One of my favorite things about traveling throughout the Muslim world is hearing the call to prayer. We arrived at the Grand Mosque in Manama, the capital of Bahrain, right at sunset in time for the 5 pm call to prayer. The mosque has 2 minarets and is a beautiful and truly grand architectural structure. The Grand Mosque can hold 7,000 people – 5,000 in the main hall and another 2,000 in the courtyard. Hearing the call to prayer and seeing the mosque at sunset has always been a calming, relaxing, and peaceful experience. Tonight was no different. The mosque was framed by the beautiful, sunset light enhanced by the melodic words that bring worshippers to the mosque. It was one of those experiences where time stops and you just take a step back and a deep breath and bask in the moment.

Tuesday, November 18, 2008

Navigating the Straits of Hormuz

At its narrowest point, the Straits of Hormuz stretch 26 miles between the Musandam Peninsula and Iran. By speedboat it only takes an hour. The Musandam Peninsula is part of Oman even though it is separated from the rest of the country by the UAE. We cruised through the Straits today around the coast of the Musandam Peninsula to Khasab, the capitol. On the way we saw the striking barren mountains of Oman and in the opposite direction, the far away coast of Iran. It was unbelievable to think how close we were to Iran. After docking, we boarded dhows (traditional Omani ships) and rode for about an hour through landscape which is compared with the fjords of Norway. Although these fjords were not bursting with vegetation, they dramatically dropped into the sea and the image was breathtaking.

We stopped at Telegraph Island, famous only for a transmitter that used to be there, for a swimming and snorkeling opportunity. The water felt wonderful, very comfortable although salty. There were a few fish to watch, but it was relaxing to just float in the water. On our way to and from Telegraph Island, we passed small villages built into the sides of the mountains. The buildings used to be built with the same color stone as the mountains to blend into the landscape. Now they use white stone and it was fascinating to see 4 or 5 buildings in the middle of a mountain scattered throughout the route. The villages are only accessible by sea and electricity, water, and medical attention are all free and covered by Oman.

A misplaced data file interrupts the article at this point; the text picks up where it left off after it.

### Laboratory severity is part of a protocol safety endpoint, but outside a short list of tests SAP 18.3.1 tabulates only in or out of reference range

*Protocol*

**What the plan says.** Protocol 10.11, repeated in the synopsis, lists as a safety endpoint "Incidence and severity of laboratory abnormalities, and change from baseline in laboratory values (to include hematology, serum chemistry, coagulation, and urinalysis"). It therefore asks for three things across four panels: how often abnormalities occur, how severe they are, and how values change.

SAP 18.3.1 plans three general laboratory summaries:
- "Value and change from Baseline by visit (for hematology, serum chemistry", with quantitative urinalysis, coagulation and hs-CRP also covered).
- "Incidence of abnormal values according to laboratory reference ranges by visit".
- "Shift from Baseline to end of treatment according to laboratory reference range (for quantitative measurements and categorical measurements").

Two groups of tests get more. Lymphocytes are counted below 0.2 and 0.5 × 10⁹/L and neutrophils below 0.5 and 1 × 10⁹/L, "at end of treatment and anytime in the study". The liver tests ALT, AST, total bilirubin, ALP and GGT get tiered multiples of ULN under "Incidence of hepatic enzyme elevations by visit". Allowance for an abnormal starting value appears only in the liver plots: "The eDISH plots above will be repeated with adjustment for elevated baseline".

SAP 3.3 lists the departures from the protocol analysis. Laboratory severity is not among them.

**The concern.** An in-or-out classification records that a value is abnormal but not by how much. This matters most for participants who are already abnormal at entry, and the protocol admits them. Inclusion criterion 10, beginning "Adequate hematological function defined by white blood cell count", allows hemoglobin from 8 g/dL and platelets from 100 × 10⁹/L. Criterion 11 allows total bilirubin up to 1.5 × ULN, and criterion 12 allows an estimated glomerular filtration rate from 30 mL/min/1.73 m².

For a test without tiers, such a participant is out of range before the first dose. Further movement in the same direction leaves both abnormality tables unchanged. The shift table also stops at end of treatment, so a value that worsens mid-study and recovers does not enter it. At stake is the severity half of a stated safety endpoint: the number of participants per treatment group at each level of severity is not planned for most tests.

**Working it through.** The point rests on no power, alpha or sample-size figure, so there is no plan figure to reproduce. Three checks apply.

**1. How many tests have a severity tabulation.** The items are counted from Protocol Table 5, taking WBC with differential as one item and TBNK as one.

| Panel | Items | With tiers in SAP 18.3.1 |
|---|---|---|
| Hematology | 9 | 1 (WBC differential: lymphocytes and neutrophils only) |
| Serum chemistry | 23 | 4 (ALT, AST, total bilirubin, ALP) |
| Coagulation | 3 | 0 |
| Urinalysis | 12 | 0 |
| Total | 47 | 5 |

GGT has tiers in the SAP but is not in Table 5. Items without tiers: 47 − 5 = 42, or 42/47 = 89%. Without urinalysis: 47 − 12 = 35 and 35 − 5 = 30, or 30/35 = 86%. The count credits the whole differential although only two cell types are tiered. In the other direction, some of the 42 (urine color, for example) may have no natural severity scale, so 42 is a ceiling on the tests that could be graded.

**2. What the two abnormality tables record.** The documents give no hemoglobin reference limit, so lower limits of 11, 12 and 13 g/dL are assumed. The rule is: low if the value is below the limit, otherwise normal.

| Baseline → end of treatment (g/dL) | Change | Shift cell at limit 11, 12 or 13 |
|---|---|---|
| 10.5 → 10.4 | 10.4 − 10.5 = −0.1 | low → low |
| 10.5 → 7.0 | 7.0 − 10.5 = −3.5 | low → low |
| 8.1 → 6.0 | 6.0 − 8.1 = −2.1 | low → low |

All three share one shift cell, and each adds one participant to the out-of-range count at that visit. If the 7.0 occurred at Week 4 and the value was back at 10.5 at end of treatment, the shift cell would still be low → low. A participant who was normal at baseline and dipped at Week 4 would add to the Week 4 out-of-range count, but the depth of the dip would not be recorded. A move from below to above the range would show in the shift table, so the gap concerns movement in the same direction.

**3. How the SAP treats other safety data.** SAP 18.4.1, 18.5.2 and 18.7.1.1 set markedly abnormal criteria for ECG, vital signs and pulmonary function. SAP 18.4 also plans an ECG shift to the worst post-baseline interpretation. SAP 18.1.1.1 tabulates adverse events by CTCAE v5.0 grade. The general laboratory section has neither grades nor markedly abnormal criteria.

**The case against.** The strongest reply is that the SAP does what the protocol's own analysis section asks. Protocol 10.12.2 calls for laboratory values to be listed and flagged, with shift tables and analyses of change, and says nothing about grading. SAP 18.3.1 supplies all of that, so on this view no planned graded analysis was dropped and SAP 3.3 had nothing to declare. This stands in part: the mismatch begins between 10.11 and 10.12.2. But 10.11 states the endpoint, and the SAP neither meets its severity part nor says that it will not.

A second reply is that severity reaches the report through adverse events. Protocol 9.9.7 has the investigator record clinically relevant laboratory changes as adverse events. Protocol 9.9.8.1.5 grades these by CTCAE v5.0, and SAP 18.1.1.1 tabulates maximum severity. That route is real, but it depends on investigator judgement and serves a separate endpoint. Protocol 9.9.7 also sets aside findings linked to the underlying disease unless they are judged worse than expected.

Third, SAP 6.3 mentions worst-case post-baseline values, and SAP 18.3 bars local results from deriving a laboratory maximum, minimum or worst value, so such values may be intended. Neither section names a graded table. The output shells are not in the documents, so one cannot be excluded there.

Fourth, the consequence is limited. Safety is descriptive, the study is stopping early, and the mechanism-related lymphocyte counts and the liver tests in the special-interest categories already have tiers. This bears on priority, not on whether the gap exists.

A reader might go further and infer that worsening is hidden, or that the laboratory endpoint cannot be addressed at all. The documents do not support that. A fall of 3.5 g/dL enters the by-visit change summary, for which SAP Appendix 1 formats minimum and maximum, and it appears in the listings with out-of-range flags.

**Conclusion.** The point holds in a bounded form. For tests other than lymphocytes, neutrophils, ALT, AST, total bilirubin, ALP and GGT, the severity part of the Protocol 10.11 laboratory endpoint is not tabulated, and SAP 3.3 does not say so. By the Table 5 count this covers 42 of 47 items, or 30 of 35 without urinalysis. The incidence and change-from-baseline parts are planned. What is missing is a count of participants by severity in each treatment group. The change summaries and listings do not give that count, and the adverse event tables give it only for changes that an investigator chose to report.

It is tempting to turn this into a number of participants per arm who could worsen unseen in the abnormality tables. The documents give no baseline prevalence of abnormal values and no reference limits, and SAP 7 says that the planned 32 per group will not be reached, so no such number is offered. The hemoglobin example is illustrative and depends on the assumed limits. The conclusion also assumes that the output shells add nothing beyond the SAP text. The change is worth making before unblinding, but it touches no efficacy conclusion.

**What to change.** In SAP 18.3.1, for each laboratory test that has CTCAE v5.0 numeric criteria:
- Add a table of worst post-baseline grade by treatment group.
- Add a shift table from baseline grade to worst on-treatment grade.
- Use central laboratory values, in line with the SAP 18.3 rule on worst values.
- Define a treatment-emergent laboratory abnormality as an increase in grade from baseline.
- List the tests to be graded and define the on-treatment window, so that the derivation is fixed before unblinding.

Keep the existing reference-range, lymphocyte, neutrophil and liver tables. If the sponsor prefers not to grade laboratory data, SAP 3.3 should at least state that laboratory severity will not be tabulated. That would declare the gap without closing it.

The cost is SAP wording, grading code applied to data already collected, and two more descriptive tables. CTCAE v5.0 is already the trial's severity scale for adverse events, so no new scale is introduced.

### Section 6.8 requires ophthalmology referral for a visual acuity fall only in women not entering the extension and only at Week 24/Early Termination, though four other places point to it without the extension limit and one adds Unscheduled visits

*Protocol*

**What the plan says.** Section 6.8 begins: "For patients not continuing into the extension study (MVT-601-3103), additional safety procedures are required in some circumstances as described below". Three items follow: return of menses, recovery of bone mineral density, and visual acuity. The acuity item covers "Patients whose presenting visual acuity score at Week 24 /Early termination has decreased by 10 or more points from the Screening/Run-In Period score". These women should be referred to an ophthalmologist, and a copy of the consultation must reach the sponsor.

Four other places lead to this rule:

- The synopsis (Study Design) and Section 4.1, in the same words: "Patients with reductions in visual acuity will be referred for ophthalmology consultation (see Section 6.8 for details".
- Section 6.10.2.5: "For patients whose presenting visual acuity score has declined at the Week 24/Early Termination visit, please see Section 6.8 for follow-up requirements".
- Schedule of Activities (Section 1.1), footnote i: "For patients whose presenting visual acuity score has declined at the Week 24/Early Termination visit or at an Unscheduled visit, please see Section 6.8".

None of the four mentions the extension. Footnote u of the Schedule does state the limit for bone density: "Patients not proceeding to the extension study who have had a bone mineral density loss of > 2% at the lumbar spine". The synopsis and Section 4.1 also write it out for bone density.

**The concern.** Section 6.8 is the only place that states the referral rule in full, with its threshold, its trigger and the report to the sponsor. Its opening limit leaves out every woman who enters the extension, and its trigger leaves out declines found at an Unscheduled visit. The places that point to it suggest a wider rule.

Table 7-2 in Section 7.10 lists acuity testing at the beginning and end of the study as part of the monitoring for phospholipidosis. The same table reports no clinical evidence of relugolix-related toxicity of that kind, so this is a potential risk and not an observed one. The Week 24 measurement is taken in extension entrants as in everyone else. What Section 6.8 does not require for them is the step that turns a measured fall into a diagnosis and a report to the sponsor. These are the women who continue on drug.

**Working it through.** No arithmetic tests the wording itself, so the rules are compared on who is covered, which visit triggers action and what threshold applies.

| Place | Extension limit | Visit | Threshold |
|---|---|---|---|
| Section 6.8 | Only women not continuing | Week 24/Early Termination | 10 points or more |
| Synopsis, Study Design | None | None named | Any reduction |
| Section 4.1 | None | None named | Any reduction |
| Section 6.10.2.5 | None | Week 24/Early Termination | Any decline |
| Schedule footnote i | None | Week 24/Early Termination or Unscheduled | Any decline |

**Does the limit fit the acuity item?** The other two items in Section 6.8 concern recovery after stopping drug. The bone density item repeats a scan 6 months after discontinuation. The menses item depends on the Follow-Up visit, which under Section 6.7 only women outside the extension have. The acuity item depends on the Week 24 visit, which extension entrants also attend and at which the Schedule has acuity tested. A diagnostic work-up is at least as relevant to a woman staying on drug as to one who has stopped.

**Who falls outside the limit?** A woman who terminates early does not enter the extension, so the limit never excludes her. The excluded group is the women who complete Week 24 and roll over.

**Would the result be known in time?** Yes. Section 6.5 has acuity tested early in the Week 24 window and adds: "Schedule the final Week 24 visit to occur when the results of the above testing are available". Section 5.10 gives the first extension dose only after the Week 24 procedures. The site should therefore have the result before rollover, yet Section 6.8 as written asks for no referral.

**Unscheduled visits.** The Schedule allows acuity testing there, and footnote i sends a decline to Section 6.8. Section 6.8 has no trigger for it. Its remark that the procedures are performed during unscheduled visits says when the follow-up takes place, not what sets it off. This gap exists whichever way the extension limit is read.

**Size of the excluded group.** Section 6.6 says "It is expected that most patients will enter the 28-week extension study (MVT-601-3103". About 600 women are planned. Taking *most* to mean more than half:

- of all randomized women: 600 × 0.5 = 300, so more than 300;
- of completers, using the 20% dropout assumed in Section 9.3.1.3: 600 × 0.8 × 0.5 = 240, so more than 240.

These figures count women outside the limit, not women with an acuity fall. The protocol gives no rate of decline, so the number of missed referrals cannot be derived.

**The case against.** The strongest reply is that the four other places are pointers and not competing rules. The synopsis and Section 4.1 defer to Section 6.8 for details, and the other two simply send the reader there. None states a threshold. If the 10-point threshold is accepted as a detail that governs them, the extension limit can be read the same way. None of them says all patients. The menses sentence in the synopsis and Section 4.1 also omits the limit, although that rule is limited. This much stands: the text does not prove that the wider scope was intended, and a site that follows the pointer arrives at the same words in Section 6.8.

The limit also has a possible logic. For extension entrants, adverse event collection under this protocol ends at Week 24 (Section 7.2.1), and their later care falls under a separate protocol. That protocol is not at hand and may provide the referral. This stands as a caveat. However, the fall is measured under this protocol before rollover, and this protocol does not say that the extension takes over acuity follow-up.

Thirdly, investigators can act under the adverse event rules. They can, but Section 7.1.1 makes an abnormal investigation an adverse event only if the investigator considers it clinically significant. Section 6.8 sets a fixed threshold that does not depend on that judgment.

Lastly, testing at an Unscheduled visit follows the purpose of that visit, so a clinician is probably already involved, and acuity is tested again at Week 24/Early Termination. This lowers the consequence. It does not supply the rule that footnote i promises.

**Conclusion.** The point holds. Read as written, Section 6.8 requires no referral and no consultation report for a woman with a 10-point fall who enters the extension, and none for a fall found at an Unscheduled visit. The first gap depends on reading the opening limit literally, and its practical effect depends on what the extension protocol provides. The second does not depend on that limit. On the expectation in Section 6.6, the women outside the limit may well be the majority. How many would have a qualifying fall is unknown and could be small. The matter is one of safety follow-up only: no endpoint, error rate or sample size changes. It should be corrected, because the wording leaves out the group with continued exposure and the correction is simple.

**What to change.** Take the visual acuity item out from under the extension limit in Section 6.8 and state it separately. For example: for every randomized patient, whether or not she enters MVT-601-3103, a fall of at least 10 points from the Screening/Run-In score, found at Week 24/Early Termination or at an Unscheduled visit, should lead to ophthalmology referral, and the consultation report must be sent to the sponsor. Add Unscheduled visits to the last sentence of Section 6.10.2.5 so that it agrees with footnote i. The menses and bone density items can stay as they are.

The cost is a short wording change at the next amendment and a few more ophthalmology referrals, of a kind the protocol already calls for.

Tonight we left Oman and are continuing on our journey with a full day at sea tomorrow on the way to the Kingdom of Bahrain.

Monday, November 17, 2008

Exploring Muscat

The modern city of Muscat and much of Oman has grown a tremendous amount in just 30 years. Since 1970, His Majesty Sultan Qaboos bin Sa'id al Sa'id has worked hard to modernize his country through multiple projects with univseral suffrage and high literacy rates to name a few. Just driving through Muscat, road construction is the first thing that grabbed my attention. We ran into messy traffic and much of it was due to multiple projects going on around the city. The Grand Mosque is an exquisite and awe-inspiring work of art and architecture. The mosque has 5 minarets, a men's hall (also known as the Main Hall) which can accommodate thousands of worshippers and a women's hall, and is the only mosque in the area open to foreigners. Although many Omanis wear traditional dress, cell phones are glued to their ears and aviator sunglasses are worn to hide from the sun. As I walked into the Muttrah Souk, a market over 70 years old, a group of young boys were watching us as we walked by, saying hello and waving to us. One was even videotaping and when I asked to take a picture of them they said sure sure! and kept videotaping while I took a photograph.